I'd like to have these lines of code executed on server startup (both development and production):

from django.core import management
management.call_command('syncdb', interactive=False)

Putting it in settings.py doesn't work, as it requires the settings to be loaded already.

Putting them in a view and accessing that view externally doesn't work either, as there are some middlewares that use the database and those will fail and not let me access the view.

Putting them in a middleware would work, but that would get called each time my app is accessed. An possible solution might be to create a middleware that does all the job and then removes itself from MIDDLEWARE_CLASSES so it's not called anymore. Can I do that without too much monkey-patching?


Write middleware that does this in __init__ and afterwards raise django.core.exceptions.MiddlewareNotUsed from the __init__, django will remove it for all requests :). __init__ is called at startup by the way, not at the first request, so it won't block your first user.

There is talk about adding a startup signal, but that won't be available soon (a major problem for example is when this signal should be sent)

Related Ticket: https://code.djangoproject.com/ticket/13024

Update: Django 1.7 includes support for this. (Documentation, as linked by the ticket)

| improve this answer | |
  • Thanks for the quick response. This is exactly what I need. – Attila O. May 6 '10 at 13:34
  • 2
    According to stackoverflow.com/questions/6791911/…, this can be problematic. It is suggested there to put the start-up function in urls.py – Michael Dec 1 '11 at 22:20
  • 2
    Both middleware and urls.py do not run the startup code for management commands. Is there a better option? – Andrei Feb 13 '12 at 12:13
  • 2
    @krizajB: note that this answer was written with django 1.0 or 1.1 in mind, there are currently better solutions available and maybe this solution is even not valid anymore in django 1.4. I'd update the answer with more recent techniques, but I've not done much django development recently so if someone knows a better modern technique, feel free to add it. – KillianDS Sep 13 '12 at 10:41
  • 2
    This doesn't seem to work in python 1.4... Any recommendations/workarounds? – rui Nov 7 '12 at 19:39

If you were using Apache/mod_wsgi for both, use the WSGI script file described in:


Add what you need after language translations are activated.


import sys

sys.path.insert(0, '/usr/local/django/mysite')

import settings

import django.core.management
utility = django.core.management.ManagementUtility()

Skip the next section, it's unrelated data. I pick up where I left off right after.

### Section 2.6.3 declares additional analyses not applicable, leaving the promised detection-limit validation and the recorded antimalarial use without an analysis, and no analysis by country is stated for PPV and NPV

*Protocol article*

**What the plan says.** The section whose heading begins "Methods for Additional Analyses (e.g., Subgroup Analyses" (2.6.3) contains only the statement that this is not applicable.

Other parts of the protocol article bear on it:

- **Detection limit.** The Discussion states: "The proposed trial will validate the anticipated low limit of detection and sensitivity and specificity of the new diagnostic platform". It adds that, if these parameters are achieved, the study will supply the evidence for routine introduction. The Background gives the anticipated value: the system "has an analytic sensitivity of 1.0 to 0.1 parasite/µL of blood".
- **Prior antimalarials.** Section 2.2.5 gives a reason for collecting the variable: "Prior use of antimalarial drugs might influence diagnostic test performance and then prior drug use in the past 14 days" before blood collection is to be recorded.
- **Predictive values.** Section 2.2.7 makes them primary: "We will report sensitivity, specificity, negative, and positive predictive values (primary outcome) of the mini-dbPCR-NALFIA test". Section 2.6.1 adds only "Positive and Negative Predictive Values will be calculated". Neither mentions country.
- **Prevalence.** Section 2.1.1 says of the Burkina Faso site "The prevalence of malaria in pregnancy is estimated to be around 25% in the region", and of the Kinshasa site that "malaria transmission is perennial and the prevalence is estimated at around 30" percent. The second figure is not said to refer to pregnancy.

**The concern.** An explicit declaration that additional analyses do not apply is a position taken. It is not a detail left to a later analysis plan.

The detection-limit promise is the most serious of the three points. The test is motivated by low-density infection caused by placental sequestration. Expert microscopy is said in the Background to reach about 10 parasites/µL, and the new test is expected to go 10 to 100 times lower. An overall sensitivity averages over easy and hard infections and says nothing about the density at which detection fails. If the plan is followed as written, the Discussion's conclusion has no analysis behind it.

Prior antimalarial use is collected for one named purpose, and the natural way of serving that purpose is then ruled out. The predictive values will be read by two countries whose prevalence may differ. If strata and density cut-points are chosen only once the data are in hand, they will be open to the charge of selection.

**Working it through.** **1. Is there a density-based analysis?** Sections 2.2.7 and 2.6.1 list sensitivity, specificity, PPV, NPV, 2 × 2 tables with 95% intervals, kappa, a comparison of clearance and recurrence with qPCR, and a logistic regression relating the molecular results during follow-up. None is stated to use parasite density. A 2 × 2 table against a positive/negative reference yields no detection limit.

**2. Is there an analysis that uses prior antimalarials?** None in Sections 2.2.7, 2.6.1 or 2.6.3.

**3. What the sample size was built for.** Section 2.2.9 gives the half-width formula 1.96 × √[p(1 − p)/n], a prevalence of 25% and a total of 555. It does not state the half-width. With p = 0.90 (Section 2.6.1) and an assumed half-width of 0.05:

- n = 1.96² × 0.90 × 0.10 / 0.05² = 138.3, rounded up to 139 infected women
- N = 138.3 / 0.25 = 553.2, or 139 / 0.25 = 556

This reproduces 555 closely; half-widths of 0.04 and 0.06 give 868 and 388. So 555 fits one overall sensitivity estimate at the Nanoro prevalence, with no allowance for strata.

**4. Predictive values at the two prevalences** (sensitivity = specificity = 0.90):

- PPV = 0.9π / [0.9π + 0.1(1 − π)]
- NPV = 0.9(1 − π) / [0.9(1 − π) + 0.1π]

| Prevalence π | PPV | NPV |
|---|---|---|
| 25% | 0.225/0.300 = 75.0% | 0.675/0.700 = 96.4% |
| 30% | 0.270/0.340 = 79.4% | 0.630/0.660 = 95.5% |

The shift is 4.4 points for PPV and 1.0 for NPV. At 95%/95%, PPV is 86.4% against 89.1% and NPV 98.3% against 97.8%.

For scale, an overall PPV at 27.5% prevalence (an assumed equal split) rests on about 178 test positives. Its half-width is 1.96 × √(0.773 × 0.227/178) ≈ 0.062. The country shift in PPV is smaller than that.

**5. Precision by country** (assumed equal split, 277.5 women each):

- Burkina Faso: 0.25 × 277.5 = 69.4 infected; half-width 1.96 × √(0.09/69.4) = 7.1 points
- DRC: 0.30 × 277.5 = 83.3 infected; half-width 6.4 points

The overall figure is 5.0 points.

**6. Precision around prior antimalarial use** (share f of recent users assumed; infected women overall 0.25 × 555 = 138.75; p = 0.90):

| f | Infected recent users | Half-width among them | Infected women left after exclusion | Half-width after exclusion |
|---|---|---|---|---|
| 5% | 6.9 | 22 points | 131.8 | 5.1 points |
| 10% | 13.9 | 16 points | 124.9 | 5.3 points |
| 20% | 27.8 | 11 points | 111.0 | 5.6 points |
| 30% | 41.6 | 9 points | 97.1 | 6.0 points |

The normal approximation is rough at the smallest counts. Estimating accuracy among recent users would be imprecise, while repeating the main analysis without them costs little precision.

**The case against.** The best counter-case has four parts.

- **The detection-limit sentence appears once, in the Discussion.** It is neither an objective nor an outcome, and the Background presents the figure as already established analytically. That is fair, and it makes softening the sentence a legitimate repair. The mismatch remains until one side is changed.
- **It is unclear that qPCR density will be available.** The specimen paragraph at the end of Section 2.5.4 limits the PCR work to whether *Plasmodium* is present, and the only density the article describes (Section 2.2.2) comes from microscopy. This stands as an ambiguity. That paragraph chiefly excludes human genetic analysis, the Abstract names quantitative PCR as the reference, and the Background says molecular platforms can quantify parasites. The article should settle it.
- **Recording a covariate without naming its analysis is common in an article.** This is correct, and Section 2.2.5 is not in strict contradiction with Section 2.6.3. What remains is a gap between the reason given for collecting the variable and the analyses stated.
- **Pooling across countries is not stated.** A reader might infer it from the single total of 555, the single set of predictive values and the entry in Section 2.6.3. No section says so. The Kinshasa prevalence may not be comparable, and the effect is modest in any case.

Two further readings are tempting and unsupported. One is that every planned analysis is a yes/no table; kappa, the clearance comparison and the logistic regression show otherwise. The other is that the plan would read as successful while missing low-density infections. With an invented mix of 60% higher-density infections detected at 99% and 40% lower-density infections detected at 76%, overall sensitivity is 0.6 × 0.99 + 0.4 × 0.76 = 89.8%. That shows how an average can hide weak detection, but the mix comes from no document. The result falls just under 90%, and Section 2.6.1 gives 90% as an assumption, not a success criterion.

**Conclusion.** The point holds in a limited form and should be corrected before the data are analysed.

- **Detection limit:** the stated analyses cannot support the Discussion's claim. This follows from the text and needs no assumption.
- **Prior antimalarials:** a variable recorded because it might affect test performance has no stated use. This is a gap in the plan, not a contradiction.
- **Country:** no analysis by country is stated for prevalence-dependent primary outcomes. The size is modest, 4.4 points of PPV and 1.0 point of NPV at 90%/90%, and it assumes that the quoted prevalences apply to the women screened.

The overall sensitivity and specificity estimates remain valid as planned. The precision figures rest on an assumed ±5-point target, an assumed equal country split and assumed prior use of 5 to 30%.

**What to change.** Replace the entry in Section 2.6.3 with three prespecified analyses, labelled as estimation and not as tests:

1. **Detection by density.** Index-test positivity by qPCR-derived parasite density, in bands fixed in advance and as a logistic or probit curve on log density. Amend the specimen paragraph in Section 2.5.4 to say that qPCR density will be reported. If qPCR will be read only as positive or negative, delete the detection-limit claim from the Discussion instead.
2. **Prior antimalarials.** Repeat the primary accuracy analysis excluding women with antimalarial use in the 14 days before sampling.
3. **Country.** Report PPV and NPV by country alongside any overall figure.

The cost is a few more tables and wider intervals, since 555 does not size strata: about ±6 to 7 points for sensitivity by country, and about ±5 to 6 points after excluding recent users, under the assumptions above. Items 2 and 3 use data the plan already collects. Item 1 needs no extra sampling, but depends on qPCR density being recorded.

command = utility.fetch_command('runserver')


import django.conf
import django.utils


# Your line here.
django.core.management.call_command('syncdb', interactive=False)

import django.core.handlers.wsgi

application = django.core.handlers.wsgi.WSGIHandler()
| improve this answer | |
  • That'd look a little different as I use twod.wsgi. Also, I'd like to do this on the dev server too. And I wouldn't go as low level as apache. The idea is that I might not want to give the app developer ssh access to the server, but let him use the django admin by putting it in his startup code. – Attila O. May 10 '10 at 14:41

You can create a custom command and write your code in the handle function. details here https://docs.djangoproject.com/en/dev/howto/custom-management-commands/

Then you can create a startup script that runs the django server then executes your new custom command.

| improve this answer | |
  • 1
    This is a bad choice at it relies on a wrapper script around the server startup. What if someone forgets to start the server without the script? – KillianDS Aug 29 '11 at 11:09
  • I agree with @KillianDS. Still, it is a possibility. But then you'd have to use your wrapper as an entry point to the server, which may be any platform, mod_wsgi, app engine, tornado, etc. – Attila O. Aug 29 '11 at 14:47

In Django 1.7+ if you want to run a startup code and,

1. Avoid running it in migrate, makemigrations, shell sessions, ...

2. Avoid running it twice or more

A solution would be:

file: myapp/apps.py

from django.apps import AppConfig

def startup():
    # startup code goes here

class MyAppConfig(AppConfig):
    name = 'myapp'
    verbose_name = "My Application"
    def ready(self):
        import os
        if os.environ.get('RUN_MAIN'):

file: myapp/__init__.py

default_app_config = 'myapp.apps.MyAppConfig'

This post is using suggestions from @Pykler and @bdoering

| improve this answer | |
  • who will set the environment varianle RUN_MAIN? – binithb Sep 26 '19 at 9:43
  • @binithb apparently django does at runtime – Joseph Bani Mar 26 at 11:59

If you are using mod_wsgi you can put it in the wsgi start app

| improve this answer | |

Here is how I work around the missing startup signal for Django: https://github.com/lsaffre/djangosite/blob/master/djangosite/models.py The code that is being called there is specific to my djangosite project, but the trick to get it called by writing a special app (based on an idea by Ross McFarland) should work for other environments. Luc

| improve this answer | |

Your Answer

By clicking “Post Your Answer”, you agree to our terms of service, privacy policy and cookie policy

Not the answer you're looking for? Browse other questions tagged or ask your own question.